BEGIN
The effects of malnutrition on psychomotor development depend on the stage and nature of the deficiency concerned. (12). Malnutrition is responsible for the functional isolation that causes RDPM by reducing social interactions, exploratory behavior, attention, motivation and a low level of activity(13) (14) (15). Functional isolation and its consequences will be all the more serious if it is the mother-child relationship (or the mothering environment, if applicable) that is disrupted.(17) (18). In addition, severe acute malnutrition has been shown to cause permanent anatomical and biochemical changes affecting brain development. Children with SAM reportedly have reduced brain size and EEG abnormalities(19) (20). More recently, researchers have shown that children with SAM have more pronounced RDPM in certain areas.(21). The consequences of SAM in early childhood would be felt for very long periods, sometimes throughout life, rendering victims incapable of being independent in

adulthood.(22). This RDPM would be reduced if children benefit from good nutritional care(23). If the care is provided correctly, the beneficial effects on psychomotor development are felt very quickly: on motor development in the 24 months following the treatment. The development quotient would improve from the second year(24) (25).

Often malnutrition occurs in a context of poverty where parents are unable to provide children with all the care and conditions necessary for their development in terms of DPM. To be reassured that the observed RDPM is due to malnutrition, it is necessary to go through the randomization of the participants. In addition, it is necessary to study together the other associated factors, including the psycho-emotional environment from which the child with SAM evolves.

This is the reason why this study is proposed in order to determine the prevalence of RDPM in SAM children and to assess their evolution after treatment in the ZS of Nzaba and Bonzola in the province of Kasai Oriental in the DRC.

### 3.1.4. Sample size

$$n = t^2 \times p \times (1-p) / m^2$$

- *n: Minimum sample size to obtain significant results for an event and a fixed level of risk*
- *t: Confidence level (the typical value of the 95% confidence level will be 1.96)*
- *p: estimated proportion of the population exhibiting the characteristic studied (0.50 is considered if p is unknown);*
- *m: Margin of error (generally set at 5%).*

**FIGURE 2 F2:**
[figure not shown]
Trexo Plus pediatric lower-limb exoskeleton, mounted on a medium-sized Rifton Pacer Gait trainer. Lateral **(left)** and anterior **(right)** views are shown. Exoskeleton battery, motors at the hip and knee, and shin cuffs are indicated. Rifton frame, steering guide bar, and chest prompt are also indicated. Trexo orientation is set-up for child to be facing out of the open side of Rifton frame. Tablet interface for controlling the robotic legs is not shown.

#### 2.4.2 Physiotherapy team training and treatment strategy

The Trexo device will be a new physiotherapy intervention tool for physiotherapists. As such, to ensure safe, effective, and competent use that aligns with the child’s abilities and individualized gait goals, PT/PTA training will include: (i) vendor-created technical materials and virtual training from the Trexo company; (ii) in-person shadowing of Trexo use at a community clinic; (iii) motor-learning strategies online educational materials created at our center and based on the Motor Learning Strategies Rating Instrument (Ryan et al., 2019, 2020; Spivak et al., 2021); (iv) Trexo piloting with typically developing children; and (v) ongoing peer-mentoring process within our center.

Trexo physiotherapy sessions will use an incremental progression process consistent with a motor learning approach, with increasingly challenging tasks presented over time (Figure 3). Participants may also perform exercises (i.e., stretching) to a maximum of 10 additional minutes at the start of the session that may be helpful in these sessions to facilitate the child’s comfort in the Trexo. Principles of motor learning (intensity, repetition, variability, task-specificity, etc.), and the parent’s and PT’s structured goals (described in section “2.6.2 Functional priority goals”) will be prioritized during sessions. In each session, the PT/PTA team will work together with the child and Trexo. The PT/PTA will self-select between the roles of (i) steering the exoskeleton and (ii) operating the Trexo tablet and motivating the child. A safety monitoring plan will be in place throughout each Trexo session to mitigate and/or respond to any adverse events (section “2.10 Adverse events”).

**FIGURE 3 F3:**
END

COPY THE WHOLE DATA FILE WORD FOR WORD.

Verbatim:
The effects of malnutrition on psychomotor development depend on the stage and nature of the deficiency concerned. (12). Malnutrition is responsible for the functional isolation that causes RDPM by reducing social interactions, exploratory behavior, attention, motivation and a low level of activity(13) (14) (15). Functional isolation and its consequences will be all the more serious if it is the mother-child relationship (or the mothering environment, if applicable) that is disrupted.(17) (18). In addition, severe acute malnutrition has been shown to cause permanent anatomical and biochemical changes affecting brain development. Children with SAM reportedly have reduced brain size and EEG abnormalities(19) (20). More recently, researchers have shown that children with SAM have more pronounced RDPM in certain areas.(21). The consequences of SAM in early childhood would be felt for very long periods, sometimes throughout life, rendering victims incapable of being independent in

adulthood.(22). This RDPM would be reduced if children benefit from good nutritional care(23). If the care is provided correctly, the beneficial effects on psychomotor development are felt very quickly: on motor development in the 24 months following the treatment. The development quotient would improve from the second year(24) (25).

Often malnutrition occurs in a context of poverty where parents are unable to provide children with all the care and conditions necessary for their development in terms of DPM. To be reassured that the observed RDPM is due to malnutrition, it is necessary to go through the randomization of the participants. In addition, it is necessary to study together the other associated factors, including the psycho-emotional environment from which the child with SAM evolves.

This is the reason why this study is proposed in order to determine the prevalence of RDPM in SAM children and to assess their evolution after treatment in the ZS of Nzaba and Bonzola in the province of Kasai Oriental in the DRC.

### 3.1.4. Sample size

$$n = t^2 \times p \times (1-p) / m^2$$

- *n: Minimum sample size to obtain significant results for an event and a fixed level of risk*
- *t: Confidence level (the typical value of the 95% confidence level will be 1.96)*
- *p: estimated proportion of the population exhibiting the characteristic studied (0.50 is considered if p is unknown);*
- *m: Margin of error (generally set at 5%).*

**FIGURE 2 F2:**
[figure not shown]
Trexo Plus pediatric lower-limb exoskeleton, mounted on a medium-sized Rifton Pacer Gait trainer. Lateral **(left)** and anterior **(right)** views are shown. Exoskeleton battery, motors at the hip and knee, and shin cuffs are indicated. Rifton frame, steering guide bar, and chest prompt are also indicated. Trexo orientation is set-up for child to be facing out of the open side of Rifton frame. Tablet interface for controlling the robotic legs is not shown.

#### 2.4.2 Physiotherapy team training and treatment strategy

The Trexo device will be a new physiotherapy intervention tool for physiotherapists. As such, to ensure safe, effective, and competent use that aligns with the child’s abilities and individualized gait goals, PT/PTA training will include: (i) vendor-created technical materials and virtual training from the Trexo company; (ii) in-person shadowing of Trexo use at a community clinic; (iii) motor-learning strategies online educational materials created at our center and based on the Motor Learning Strategies Rating Instrument (Ryan et al., 2019, 2020; Spivak et al., 2021); (iv) Trexo piloting with typically developing children; and (v) ongoing peer-mentoring process within our center.

Trexo physiotherapy sessions will use an incremental progression process consistent with a motor learning approach, with increasingly challenging tasks presented over time (Figure 3). Participants may also perform exercises (i.e., stretching) to a maximum of 10 additional minutes at the start of the session that may be helpful in these sessions to facilitate the child’s comfort in the Trexo. Principles of motor learning (intensity, repetition, variability, task-specificity, etc.), and the parent’s and PT’s structured goals (described in section “2.6.2 Functional priority goals”) will be prioritized during sessions. In each session, the PT/PTA team will work together with the child and Trexo. The PT/PTA will self-select between the roles of (i) steering the exoskeleton and (ii) operating the Trexo tablet and motivating the child. A safety monitoring plan will be in place throughout each Trexo session to mitigate and/or respond to any adverse events (section “2.10 Adverse events”).

**FIGURE 3 F3:**